Good stories are often built around a plot line of “the last one.” Something once grand and beautiful has dwindled, fallen out of favor, or disappeared from common knowledge, until there is only one left somewhere in the world (or universe). I think of The Last of the Mohicans, written almost 200 years ago by James Fenimore Cooper, or The Last Jedi, about which I shall say no more. The premise is compelling (whether or not the actual script manages to be) and I often find myself drawn into such tales. A young boy discovers he is the only remaining heir of a mythical kingdom and possesses strange powers? A computer programmer finds that he is the one long-awaited hero who will free the people from the deceits of their overlords? I’m there.
But these stories aren’t just fiction. As Joshua and I work through our authors’ manuscripts for Issue Twelve, we’ve been struck by the recurrence of that theme. One author went to a European town once famous for its vernacular chairmakers and found that there was only one man still practicing the craft. Another ventured to Japan to learn from a master how to construct traditional wooden fishing vessels and found the last such builder in existence. In Issue Eleven, I wrote about the Foxfire project, in which high school students from northern Georgia began documenting the handcrafts of the disappearing mountain culture there. This effort came not a moment too soon – as I wrote:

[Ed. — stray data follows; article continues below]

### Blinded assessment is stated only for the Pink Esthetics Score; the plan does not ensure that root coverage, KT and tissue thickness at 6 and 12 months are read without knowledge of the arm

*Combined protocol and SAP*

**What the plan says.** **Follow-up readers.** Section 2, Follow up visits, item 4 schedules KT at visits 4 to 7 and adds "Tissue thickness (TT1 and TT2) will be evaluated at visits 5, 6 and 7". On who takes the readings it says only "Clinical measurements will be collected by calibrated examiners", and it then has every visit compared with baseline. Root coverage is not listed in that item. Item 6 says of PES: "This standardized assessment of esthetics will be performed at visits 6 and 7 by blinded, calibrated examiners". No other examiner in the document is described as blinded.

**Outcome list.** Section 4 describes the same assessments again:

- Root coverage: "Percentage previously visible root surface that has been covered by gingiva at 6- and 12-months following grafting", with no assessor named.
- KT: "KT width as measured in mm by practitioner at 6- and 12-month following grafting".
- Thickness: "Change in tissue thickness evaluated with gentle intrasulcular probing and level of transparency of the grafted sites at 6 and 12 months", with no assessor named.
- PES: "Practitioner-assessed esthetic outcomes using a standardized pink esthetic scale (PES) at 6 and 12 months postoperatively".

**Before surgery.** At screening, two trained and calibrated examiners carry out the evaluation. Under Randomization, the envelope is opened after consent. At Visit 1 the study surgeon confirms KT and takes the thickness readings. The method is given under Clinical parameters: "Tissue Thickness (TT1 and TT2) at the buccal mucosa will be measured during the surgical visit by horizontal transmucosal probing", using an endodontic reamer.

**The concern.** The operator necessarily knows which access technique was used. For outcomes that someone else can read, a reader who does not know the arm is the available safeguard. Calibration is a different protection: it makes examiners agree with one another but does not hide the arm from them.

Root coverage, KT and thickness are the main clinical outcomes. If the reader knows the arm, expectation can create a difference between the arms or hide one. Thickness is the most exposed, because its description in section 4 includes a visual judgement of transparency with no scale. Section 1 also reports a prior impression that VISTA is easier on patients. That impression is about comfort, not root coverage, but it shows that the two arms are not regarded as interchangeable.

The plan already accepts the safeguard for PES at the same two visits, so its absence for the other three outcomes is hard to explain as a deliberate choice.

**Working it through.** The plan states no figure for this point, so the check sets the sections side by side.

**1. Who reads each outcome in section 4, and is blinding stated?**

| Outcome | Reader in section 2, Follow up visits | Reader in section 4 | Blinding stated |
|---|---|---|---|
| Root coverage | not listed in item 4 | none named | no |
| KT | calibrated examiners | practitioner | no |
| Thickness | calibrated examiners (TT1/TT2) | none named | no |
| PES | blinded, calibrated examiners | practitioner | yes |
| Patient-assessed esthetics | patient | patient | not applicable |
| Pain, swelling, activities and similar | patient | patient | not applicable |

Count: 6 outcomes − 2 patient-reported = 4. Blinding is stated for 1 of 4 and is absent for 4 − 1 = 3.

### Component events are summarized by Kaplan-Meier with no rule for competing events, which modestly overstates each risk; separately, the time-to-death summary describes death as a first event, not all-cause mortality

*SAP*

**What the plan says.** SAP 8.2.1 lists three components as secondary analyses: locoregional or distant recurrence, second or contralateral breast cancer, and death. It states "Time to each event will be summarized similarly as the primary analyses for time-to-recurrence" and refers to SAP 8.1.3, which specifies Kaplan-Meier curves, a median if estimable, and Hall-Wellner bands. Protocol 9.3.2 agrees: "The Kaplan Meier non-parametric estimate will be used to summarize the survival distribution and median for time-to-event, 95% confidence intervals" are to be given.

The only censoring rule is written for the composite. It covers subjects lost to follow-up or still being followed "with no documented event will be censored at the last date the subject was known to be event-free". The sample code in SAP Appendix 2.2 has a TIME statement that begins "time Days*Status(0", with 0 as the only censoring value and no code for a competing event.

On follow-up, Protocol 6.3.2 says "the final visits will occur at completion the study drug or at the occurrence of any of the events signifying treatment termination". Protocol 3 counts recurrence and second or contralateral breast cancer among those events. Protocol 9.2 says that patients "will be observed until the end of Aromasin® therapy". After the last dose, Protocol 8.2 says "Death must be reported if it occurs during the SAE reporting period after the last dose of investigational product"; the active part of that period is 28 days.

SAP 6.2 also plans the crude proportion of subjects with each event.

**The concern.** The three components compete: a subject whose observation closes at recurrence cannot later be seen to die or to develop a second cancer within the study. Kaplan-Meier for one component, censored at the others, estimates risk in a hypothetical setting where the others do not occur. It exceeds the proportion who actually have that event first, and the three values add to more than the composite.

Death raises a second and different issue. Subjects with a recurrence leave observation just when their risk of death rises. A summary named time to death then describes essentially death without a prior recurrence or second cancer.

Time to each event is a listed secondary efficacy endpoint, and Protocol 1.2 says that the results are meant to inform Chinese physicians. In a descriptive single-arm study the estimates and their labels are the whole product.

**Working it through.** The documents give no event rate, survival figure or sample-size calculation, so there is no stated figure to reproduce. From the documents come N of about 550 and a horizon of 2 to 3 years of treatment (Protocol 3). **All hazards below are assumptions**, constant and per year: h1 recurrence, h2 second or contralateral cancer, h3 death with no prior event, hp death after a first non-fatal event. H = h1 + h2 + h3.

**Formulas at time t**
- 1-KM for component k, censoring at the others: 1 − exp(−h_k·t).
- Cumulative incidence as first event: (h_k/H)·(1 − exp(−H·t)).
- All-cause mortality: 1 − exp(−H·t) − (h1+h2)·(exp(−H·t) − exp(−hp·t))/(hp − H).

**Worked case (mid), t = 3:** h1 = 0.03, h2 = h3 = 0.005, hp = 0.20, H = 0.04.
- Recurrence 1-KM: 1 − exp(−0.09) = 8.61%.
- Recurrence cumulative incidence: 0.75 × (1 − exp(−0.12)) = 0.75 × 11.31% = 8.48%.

“…those involved in the magazine project began to recognize a growing urgency in their work. Foxfire was no longer simply an innovative means to teach English to high-school kids – it was becoming a vital task of cultural preservation, of saving something beautiful and valuable that was in danger of being lost forever.”
Those students managed to save a record of folk life that has inspired millions around the world, helping to create a revival of those once nearly extinct lifeways.
Last year, we introduced the M&T Craft Research Grant, with the aim of inspiring more of this kind of “rescue work.” One of our recipients, Agnes Chang, has recently traveled to Taiwan to document the last remaining wooden handplane makers there. We are looking forward to sharing her findings, and the work of other inspired researchers, within the pages of Mortise & Tenon. And a charge to our readers: Keep your eyes and ears open. That old man who lives up the road with the big collection of antique tools, or your great-aunt who (you recall) used to weave on a loom, might have a few secrets to share. You should stop by for a visit.